You’ve always been counter-culture and stayed true to your passions. What advice would you give to those who are embarking upon their creative journeys? How can they maintain their individuality?
Think for yourself. Know what you know. Take inspiration from the things in life that you love! Everybody is influenced by others before them. My art is full of my influences, it’s a language so use cultural reference from your heroes, artistically or musically, whichever or from nature, it’s all around us. Be true to your self and believe in what you are doing. Like Louise Borgeoise once said, ”stand by your art and defend it!” I have fought all my life to be an individual, perhaps an outsider more interested in the underground rather than the mainstream, to make my own identity and be original, I am a gestalt (A physical, biological, psychological, or symbolic configuration or pattern of elements so unified as a whole that its properties cannot be derived from a simple summation of its parts) of all my heroes and influences from cinema, literature, midcentury modern art and music.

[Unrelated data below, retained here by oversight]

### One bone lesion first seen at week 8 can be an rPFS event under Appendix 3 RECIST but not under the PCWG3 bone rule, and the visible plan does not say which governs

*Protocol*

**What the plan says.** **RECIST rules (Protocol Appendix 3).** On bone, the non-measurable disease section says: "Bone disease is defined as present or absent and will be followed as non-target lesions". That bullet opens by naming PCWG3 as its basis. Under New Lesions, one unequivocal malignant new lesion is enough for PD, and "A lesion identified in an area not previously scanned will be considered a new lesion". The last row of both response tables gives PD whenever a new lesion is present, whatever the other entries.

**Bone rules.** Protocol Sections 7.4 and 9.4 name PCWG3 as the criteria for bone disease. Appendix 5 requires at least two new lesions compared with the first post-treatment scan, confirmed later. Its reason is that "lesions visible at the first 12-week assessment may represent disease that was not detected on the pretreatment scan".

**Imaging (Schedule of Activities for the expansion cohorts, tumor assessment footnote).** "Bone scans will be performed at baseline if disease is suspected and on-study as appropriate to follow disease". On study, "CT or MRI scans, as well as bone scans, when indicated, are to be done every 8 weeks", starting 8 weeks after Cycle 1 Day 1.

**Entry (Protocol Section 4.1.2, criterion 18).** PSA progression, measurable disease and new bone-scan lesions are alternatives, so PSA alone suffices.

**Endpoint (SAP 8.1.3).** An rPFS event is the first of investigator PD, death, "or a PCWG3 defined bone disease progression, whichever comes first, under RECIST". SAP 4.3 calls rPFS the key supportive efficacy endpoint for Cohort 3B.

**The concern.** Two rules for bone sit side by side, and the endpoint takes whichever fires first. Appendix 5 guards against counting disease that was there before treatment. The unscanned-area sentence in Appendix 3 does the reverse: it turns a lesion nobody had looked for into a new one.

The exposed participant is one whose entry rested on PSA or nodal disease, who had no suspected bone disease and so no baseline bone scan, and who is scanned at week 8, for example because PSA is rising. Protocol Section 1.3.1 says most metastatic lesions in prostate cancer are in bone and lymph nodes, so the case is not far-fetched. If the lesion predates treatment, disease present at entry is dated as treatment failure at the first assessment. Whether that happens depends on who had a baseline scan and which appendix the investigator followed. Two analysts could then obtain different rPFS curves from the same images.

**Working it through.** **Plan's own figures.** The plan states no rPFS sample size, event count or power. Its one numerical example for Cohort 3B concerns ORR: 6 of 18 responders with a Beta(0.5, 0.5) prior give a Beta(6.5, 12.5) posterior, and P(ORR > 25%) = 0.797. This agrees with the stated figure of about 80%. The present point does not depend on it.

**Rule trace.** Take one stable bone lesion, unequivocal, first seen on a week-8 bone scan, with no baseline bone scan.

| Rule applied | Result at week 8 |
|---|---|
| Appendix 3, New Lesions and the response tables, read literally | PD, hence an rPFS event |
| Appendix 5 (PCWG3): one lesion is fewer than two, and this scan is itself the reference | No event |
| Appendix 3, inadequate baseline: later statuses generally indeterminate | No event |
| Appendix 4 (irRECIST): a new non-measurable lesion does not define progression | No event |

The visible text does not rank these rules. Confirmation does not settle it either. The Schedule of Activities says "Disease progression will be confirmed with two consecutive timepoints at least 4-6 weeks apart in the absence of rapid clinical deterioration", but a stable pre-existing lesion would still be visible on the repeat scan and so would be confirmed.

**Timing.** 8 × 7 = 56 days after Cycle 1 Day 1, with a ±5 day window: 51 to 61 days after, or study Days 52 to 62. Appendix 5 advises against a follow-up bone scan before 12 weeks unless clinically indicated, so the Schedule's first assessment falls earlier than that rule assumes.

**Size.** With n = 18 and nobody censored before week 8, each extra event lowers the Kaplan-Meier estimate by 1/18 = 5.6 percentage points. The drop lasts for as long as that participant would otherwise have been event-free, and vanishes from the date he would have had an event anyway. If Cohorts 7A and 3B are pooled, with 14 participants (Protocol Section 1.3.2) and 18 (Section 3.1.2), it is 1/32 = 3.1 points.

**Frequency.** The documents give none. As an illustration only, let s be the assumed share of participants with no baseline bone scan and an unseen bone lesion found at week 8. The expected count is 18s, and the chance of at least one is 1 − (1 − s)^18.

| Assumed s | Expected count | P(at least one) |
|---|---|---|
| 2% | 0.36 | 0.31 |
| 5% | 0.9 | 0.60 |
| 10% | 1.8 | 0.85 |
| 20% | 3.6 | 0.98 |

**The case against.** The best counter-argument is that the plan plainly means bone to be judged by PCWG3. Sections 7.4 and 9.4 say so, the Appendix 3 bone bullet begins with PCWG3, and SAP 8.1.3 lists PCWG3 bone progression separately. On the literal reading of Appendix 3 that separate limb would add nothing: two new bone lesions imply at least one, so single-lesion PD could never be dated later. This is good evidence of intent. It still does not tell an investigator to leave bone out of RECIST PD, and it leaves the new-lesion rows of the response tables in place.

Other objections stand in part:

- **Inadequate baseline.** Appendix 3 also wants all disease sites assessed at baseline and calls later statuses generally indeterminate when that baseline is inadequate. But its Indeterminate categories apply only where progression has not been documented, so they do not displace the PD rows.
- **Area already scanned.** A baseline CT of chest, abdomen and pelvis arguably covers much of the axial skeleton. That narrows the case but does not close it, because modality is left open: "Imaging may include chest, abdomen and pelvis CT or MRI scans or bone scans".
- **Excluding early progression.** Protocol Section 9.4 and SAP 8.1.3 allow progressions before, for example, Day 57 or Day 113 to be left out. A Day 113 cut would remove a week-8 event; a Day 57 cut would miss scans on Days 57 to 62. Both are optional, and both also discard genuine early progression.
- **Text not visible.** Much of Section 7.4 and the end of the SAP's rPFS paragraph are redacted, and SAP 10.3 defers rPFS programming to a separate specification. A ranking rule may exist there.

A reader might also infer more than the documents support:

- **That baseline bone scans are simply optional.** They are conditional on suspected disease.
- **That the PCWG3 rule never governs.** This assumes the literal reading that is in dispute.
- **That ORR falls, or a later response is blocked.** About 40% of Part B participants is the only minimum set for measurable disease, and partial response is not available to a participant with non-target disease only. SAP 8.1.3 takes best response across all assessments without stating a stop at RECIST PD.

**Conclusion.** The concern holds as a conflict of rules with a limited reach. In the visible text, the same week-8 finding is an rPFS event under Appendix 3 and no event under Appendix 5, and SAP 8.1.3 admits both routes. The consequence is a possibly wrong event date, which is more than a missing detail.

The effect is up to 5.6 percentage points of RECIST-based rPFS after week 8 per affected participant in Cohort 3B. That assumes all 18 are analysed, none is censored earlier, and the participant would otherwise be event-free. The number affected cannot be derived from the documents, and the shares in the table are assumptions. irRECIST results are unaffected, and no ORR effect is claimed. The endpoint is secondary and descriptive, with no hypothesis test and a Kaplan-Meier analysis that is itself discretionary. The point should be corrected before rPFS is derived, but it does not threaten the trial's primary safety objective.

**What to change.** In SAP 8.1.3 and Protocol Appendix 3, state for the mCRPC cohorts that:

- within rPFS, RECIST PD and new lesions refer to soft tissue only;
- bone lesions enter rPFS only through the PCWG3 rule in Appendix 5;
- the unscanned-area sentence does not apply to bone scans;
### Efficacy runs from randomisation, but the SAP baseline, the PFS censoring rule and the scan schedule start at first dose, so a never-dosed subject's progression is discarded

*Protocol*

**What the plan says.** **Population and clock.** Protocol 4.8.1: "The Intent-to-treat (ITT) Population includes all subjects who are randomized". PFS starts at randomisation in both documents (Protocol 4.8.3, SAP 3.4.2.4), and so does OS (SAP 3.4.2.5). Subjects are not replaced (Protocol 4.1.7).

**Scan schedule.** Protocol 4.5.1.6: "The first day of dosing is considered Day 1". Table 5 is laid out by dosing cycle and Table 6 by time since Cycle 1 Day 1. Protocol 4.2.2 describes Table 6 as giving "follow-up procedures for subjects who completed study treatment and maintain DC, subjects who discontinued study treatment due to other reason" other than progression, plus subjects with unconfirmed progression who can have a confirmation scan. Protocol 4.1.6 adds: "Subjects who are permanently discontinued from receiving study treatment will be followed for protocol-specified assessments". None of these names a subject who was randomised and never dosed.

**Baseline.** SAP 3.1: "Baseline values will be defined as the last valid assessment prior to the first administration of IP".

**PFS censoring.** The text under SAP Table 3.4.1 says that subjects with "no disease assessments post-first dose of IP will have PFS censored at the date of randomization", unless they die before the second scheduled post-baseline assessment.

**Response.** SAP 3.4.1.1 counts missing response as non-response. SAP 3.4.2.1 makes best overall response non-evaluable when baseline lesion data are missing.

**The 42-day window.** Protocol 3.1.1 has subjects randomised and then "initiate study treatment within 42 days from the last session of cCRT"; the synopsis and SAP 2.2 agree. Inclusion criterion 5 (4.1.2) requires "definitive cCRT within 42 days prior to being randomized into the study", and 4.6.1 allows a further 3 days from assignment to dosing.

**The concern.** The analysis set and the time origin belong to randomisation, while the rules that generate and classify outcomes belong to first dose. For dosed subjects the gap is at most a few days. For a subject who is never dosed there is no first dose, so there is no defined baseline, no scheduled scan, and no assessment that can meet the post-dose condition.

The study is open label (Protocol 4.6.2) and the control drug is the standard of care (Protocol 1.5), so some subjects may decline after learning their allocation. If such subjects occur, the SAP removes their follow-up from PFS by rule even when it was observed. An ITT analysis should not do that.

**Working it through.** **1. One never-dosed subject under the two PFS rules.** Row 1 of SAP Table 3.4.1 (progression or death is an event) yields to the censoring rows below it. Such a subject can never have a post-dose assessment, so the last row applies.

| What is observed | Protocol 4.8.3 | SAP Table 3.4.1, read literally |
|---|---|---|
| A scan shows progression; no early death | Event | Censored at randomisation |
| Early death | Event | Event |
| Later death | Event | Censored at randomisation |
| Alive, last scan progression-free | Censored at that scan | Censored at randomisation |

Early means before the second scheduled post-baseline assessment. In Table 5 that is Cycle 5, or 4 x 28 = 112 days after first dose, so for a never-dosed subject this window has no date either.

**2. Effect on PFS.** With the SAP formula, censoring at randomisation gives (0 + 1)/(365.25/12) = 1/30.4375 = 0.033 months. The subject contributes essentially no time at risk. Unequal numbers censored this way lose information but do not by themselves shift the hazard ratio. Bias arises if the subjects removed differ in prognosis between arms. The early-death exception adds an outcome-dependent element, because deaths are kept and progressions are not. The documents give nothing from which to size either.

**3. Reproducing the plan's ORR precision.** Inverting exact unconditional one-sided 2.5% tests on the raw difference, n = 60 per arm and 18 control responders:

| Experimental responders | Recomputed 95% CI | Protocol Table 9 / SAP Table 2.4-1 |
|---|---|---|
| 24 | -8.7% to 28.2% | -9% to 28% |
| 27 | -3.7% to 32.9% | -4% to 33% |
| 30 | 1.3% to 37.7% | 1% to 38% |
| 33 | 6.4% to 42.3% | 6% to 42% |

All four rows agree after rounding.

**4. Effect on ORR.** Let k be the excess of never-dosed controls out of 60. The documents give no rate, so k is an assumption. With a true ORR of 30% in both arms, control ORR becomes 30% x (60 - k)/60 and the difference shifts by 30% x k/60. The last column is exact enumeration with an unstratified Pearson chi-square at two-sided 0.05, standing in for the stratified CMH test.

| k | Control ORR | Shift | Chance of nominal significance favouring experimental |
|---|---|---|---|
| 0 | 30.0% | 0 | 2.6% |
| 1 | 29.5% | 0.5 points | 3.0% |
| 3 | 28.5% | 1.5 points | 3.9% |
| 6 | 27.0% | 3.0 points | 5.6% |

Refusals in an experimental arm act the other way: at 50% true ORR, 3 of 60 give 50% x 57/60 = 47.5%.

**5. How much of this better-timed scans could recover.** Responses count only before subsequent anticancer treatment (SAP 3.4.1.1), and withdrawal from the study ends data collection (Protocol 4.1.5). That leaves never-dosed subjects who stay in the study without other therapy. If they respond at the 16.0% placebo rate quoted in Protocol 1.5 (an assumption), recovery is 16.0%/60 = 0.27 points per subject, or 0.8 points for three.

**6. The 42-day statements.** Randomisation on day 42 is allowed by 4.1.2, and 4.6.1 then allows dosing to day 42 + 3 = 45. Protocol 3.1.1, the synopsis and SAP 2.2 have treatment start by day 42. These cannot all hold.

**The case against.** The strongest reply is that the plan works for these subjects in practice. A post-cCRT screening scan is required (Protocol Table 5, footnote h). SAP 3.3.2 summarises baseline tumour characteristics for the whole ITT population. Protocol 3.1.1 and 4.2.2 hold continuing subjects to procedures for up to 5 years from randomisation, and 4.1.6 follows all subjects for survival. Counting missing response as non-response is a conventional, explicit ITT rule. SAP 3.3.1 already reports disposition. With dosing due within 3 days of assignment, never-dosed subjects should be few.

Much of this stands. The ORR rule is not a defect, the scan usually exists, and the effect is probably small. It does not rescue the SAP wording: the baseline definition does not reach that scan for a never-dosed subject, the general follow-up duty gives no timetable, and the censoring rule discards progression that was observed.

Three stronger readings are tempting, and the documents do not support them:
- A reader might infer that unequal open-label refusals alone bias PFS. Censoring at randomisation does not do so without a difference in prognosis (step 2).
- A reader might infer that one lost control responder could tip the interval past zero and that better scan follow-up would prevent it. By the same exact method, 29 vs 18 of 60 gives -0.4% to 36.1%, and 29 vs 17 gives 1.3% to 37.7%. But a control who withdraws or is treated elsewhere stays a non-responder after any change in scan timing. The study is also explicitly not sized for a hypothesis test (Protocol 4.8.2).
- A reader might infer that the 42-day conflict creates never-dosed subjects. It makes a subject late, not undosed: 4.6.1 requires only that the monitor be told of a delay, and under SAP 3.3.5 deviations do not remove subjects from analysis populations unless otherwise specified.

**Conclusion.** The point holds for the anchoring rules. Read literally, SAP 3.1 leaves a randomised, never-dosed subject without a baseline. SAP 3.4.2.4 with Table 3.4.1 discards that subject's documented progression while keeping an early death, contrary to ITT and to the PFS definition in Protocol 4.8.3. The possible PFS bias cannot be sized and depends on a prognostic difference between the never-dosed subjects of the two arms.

One word to describe Wild Cat Will today:
Published: December 11th, 2014